Andrew F. Hart
Thanks so much for stopping by!
I'm Andrew F. Hart, an enthusiastic entrepreneur, software engineer, photographer, and travel fanatic living and working in New York City.
Furnace began in 2006 out of a desire to better understand the “magic” going on inside newly popular PHP frameworks like Symfony and CakePHP. URL Routing, Front Controllers, Object Relational Mapping, all of it was fascinating to me. In the process of developing web applications up to that point I had amassed a small toolkit of useful homegrown scripts for doing common tasks like implementing user authentication, form generation, and so on. These formed the basis for what would eventually become Furnace.
For several years, Furnace was my playground; my sandbox for exploring PHP and trying out new ideas for “making things better”. More than once I rebuilt it from the ground up, and I learned to appreciate the importance of thinking things through architecturally, of flushing out potentially limiting assumptions before they become hopelessly ingrained in layers of code.
After a few years, many lessons, and over a thousand Subversion revisions later, I had a framework that I was actively using in a number of personal projects and even some applications for consulting clients. It wasn’t fancy, but neither was I engaging it in anything too exotic. The primary concern was that I was the only person on Earth who knew how it worked. I found myself never being able to turn over a project and move on, because no one else could readily maintain it. This reality, combined with the fact that, suddenly, the traditional LAMP stack wasn’t the only choice for web applications anymore, was the beginning of the end for my relationship with Furnace.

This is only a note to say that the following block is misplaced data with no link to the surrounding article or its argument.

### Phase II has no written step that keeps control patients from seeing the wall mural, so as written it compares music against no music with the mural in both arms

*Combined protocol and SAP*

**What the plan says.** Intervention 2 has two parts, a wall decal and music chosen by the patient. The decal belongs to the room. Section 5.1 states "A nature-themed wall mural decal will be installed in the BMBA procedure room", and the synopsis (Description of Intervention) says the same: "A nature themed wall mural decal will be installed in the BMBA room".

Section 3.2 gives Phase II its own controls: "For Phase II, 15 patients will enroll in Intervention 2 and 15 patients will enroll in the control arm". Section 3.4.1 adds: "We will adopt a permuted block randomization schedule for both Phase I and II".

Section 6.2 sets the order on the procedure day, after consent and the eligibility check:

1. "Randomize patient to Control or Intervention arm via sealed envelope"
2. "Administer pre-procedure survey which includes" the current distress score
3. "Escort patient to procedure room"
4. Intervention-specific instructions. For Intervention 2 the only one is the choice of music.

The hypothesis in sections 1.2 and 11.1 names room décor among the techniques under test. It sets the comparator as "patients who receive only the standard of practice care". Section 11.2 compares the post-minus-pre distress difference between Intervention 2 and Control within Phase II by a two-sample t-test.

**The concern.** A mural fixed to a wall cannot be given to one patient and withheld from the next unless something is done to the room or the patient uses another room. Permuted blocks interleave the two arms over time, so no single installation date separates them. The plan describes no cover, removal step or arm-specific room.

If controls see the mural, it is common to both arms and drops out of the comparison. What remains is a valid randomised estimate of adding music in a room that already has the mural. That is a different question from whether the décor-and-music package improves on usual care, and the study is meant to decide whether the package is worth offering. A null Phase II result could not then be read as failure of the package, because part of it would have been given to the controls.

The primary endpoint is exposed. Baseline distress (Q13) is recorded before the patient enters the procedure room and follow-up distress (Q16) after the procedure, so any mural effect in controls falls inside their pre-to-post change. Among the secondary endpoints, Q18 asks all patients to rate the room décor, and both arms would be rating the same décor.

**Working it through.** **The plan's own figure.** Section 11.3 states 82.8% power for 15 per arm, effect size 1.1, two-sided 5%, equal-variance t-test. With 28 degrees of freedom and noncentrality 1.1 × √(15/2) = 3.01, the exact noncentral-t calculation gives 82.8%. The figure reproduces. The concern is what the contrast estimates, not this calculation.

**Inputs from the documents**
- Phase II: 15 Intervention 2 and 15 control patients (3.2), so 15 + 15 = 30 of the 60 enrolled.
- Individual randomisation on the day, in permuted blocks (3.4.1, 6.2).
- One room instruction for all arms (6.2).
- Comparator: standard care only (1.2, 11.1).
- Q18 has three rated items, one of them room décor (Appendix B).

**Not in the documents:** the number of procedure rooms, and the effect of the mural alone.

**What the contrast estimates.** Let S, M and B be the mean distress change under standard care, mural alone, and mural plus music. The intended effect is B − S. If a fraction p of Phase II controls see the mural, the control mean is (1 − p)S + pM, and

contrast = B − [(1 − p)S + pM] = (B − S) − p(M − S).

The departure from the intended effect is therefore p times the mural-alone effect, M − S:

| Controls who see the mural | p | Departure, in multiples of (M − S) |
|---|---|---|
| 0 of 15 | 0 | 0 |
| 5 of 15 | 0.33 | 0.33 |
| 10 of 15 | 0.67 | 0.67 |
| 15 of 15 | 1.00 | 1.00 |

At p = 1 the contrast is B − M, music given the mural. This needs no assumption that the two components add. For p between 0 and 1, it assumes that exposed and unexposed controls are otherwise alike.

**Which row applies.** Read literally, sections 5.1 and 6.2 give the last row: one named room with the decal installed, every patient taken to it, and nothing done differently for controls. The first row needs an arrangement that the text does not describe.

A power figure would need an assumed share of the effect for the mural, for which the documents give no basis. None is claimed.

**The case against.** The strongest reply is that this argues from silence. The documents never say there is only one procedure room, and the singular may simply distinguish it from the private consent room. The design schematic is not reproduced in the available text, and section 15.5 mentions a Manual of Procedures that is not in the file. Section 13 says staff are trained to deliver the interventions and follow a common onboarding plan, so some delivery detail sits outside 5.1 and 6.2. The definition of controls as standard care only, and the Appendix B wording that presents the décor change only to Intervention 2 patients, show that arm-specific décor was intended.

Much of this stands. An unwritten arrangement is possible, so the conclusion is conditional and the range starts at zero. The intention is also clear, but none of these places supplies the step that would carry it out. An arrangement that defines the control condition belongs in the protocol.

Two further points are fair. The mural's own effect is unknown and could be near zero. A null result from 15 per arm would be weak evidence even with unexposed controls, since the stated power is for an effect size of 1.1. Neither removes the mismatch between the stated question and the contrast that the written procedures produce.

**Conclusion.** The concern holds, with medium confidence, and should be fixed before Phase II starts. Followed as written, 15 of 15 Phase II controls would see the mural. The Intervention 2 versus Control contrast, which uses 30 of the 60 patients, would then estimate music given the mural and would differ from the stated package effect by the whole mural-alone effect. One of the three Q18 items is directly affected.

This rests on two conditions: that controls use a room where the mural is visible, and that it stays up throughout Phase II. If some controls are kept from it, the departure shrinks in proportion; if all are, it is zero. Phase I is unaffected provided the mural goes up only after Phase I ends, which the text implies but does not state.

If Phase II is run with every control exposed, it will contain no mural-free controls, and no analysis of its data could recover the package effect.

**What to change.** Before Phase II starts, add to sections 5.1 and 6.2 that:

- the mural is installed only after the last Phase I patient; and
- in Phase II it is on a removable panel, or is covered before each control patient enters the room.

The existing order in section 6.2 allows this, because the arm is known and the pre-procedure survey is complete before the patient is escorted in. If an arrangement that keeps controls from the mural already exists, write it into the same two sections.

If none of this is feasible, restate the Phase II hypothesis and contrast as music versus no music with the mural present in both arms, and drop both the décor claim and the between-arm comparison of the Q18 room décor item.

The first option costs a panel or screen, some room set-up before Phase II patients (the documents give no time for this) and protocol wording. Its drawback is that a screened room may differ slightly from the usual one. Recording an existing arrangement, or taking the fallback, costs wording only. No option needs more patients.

I occasionally use Furnace as an excuse to try new things. In 2011 I moved the Furnace codebase to GitHub, partly as an attempt to get greater visibility for it, but mostly for the chance to dig into Git and the absolutely addictive magic that is GitHub. Furnace helped me grow as a software engineer. It was a project I poured my soul into, and thus had an incentive to maintain over time. It taught me about organizing code, the challenges of refactoring a large codebase, introduced me to continuous integration and unit tests, allowed me to explore the promise and the limitations of object-relational-mapping, balance optimizations and performance, and probably a hundred other things besides.